Over a few speakers in a Los Feliz store, a rockabilly tune plays loudly. To most Angelenos listening to the radio today, the song probably sounds beyond foreign, but the girl twisting her hips while in line at the cash register obviously really digs the groovy track.
That's the magic of Vintage Vortex V, a collection of storefronts that celebrates bygone eras with everything from furniture to clothing to knick-knacks. An eclectic group of people gather there to sell and buy items from a much cooler culture that makes all our modern gadgets look drab — for example, the bright lights coming from a vintage Playboy pinball machine.
The first storefront opened in December 2012, and on March 1 the space threw a grand opening party for a additional space featuring a number of unique vendors. In and out walked vintage fans dressed like they'd just stepped out of a time machine wearing everything from a flowing, multicolored dress that screamed '60s to an oversized fur jacket that would drive PETA nuts. The crowd ranged from stylish 20-something couples to fashion-savvy individuals in their 40s and 50s.
Tonight from 6 to 9 p.m. VVV will hold another grand opening for its new record store and recording studio. DJs will be blasting out rockabilly music from the '50s, '60s and '70s while visitors munch on items from Canter's deli and scope out vinyl, turntables and stereo equipment.
Most of the vendors at VVV moved there because they had no boutique of their own or because of a recent store closure. Shoppers can get everything from handmade jewelry by Cannonball and TIlly, the name of Laura Kranitz's shop, to plus-size clothing finds from Zaftig. The vendors individually display their objects on racks or shelves; Deryenne Davis Taylor, for example, showcases her items on desks and behind glass cases. She scouts flea markets and estate sales to offer finds like rare Illuminati objects. Visitors can walk across the central courtyard to explore another storefront with furniture and knick-knacks for sale.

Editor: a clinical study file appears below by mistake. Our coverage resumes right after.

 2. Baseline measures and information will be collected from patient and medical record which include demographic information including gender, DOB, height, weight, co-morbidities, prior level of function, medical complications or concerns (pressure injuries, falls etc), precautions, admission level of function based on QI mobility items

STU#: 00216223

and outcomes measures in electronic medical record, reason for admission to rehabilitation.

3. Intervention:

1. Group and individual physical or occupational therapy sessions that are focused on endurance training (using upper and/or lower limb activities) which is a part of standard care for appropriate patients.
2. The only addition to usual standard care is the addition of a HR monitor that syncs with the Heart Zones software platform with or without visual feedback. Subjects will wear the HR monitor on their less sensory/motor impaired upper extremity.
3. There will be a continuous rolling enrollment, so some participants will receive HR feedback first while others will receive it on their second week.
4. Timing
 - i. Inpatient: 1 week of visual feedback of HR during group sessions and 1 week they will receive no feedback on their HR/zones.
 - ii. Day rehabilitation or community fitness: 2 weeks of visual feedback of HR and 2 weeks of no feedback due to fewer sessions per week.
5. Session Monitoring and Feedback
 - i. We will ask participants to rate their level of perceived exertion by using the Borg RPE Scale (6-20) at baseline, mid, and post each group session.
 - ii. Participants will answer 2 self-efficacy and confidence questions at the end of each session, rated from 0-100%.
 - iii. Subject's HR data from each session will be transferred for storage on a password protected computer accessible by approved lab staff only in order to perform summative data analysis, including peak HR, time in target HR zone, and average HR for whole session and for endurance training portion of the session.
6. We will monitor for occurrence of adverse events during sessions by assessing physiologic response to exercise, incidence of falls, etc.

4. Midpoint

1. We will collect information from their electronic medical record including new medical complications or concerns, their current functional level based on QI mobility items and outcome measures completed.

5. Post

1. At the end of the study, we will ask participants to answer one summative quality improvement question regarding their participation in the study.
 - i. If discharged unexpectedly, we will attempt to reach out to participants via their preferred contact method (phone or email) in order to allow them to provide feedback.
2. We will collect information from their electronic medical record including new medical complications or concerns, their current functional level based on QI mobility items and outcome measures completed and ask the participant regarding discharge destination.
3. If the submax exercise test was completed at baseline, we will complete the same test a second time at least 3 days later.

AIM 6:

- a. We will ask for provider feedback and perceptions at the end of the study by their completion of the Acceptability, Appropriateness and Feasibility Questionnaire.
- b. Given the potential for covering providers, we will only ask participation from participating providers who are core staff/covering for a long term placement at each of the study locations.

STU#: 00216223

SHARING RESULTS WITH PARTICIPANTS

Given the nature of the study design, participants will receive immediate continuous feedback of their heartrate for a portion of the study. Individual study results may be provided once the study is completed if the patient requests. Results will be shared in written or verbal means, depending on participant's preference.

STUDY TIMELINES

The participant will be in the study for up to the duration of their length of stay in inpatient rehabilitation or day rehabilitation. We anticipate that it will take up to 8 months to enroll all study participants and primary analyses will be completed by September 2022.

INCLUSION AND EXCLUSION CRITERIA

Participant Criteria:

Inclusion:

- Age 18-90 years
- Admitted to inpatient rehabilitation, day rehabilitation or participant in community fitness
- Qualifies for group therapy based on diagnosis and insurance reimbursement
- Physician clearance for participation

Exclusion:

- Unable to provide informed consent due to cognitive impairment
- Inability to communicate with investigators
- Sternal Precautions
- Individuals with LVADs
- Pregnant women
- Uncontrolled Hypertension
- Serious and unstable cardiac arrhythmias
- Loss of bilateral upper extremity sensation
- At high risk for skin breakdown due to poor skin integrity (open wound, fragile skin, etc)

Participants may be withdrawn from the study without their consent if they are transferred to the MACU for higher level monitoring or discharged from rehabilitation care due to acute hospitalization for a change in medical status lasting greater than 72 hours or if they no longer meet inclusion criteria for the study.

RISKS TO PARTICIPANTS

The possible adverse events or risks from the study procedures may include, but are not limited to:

Back in December 2012, store owners and couple Michi and Kyle (who met a pool party in downtown) opened the first furniture storefront and then decided to expand when more space opened up. (Michi said they preferred to not give their last names to “keep the mystery,” stating that Michi is her stage name.) Michi spoke with a lot of residents in the Los Feliz area and eventually met the landlord, who handed her the keys to the space. She and Kyle put out an ad for vendors on Craigslist and chose them with the goal of giving shoppers variety.
Though born in L.A., Michi grew up in Oklahoma and found her love for vintage there out of necessity. “It's very boring over there, so I was, like, 'There's gotta be something more than this,'” she says. “I'd go to thrift stores and vintage stores and it opened a whole new world. I decided to move back to California because … here you've got everything. Los Angeles is such a beautiful city for people to be creative — it's open and people support the arts.”
In a lot of ways, she sees herself in the younger customers who frequent VVV. “When I was young, I remember walking into my first vintage store and thinking, 'Oh my God, this is the coolest thing ever,'” says Michi, who is in her late 30s. “I have high school kids come in and they're completely blown away. Their eyes get so big. They come in and give me a hug now.”
Kyle created the new music portion of the store because of his own history as a musician playing guitar and some keyboards. Some of the vinyl records will come from private collections of nearby residents. The recording studio will offer vocalists and musicians a place to record their work.
“We will have an isolation room that won't be able to accommodate large drum kits, but it will be a fully functional recording scenario,” says Kyle. “I'm in the process of doing all the construction and proper soundproofing and isolating noise from outside and inside.”
Michi and Kyle plan to keep the parties going with at least one bash each month. They see VVV as a way of keeping shoppers of all ages in tune with the culture of the past.
“It's kinda like the generation is catching up,” says Michi. “When I was growing up, I thought '60s wear was the best, and my mom was, like, 'Wow, that's what I wore when I was a teenager.' This whole transition is happening. … It's exciting and we want to keep that alive so people know their roots and where they came from and how fashion transpires. It's important to keep teaching the hipsters.”
Vintage Vortex V is at 4517-19 Sunset Blvd. and 4516 Hollywood Blvd. More info at vintagevortexv.com.